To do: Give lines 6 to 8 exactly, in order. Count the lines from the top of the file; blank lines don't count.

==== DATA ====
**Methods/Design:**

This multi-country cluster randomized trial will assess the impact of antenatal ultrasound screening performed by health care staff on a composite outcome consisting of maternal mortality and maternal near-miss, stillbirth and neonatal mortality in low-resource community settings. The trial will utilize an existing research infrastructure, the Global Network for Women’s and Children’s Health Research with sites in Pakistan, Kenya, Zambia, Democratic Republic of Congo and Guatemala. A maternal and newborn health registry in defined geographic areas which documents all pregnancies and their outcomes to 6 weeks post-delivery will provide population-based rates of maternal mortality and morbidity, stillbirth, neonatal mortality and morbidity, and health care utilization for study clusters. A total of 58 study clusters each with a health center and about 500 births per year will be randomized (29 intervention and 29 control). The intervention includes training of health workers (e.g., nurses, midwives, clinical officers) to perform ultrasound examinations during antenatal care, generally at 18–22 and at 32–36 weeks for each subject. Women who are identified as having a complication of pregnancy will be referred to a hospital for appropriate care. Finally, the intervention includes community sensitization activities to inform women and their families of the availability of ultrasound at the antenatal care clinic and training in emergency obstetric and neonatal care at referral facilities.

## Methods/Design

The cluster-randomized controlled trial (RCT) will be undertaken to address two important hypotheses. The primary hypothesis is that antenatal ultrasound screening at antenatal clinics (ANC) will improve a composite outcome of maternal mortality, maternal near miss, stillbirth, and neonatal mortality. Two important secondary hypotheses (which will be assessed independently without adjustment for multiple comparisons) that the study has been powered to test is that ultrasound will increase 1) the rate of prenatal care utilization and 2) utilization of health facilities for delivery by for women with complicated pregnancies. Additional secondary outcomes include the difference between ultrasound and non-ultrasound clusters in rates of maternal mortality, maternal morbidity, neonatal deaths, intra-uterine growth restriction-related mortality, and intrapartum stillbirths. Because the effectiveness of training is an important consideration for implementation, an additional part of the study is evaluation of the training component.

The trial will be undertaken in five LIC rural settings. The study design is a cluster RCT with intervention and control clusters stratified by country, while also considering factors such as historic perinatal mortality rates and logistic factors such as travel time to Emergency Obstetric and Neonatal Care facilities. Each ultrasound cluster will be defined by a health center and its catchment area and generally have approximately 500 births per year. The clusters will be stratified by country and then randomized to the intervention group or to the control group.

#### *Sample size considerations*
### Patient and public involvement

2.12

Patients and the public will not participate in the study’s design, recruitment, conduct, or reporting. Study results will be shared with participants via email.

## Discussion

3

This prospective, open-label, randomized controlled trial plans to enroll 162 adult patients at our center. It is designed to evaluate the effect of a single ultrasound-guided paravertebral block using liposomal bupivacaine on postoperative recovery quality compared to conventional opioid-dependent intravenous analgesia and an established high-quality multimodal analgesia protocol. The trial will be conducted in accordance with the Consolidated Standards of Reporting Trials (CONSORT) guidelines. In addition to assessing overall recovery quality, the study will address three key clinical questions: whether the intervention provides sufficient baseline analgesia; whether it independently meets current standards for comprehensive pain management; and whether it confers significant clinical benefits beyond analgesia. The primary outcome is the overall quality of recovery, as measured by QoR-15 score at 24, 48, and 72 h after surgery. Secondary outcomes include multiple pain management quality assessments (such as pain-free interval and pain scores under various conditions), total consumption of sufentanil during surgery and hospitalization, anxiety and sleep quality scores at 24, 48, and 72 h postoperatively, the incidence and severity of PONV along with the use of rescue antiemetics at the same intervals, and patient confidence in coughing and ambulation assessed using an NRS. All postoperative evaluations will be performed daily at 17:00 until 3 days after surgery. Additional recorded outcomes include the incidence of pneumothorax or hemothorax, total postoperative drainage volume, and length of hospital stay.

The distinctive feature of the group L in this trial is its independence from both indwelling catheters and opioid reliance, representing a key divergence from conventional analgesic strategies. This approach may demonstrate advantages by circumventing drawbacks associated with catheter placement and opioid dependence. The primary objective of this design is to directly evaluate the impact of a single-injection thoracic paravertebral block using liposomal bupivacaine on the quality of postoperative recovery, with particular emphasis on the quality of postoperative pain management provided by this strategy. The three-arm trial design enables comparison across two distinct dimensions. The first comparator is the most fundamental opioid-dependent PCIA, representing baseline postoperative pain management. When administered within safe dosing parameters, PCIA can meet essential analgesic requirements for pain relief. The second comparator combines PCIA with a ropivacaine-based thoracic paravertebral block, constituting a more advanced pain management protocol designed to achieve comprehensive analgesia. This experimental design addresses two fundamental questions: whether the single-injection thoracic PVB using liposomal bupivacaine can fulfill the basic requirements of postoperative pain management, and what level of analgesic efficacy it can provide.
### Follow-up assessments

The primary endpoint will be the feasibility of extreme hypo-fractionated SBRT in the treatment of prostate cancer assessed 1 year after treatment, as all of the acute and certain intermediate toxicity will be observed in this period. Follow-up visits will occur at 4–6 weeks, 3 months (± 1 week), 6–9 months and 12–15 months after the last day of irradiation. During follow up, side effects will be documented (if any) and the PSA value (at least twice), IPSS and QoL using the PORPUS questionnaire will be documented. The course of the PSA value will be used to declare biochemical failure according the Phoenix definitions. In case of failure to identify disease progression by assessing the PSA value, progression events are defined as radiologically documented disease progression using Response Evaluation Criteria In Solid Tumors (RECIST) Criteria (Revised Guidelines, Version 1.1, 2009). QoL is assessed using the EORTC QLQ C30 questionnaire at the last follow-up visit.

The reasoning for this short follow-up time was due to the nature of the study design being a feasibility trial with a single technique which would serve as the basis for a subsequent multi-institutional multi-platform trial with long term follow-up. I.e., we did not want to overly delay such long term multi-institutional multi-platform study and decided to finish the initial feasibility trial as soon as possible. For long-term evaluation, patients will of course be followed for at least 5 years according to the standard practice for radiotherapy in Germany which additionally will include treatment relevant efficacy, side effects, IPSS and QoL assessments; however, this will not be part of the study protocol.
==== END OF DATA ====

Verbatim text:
#### *Sample size considerations*
### Patient and public involvement

2.12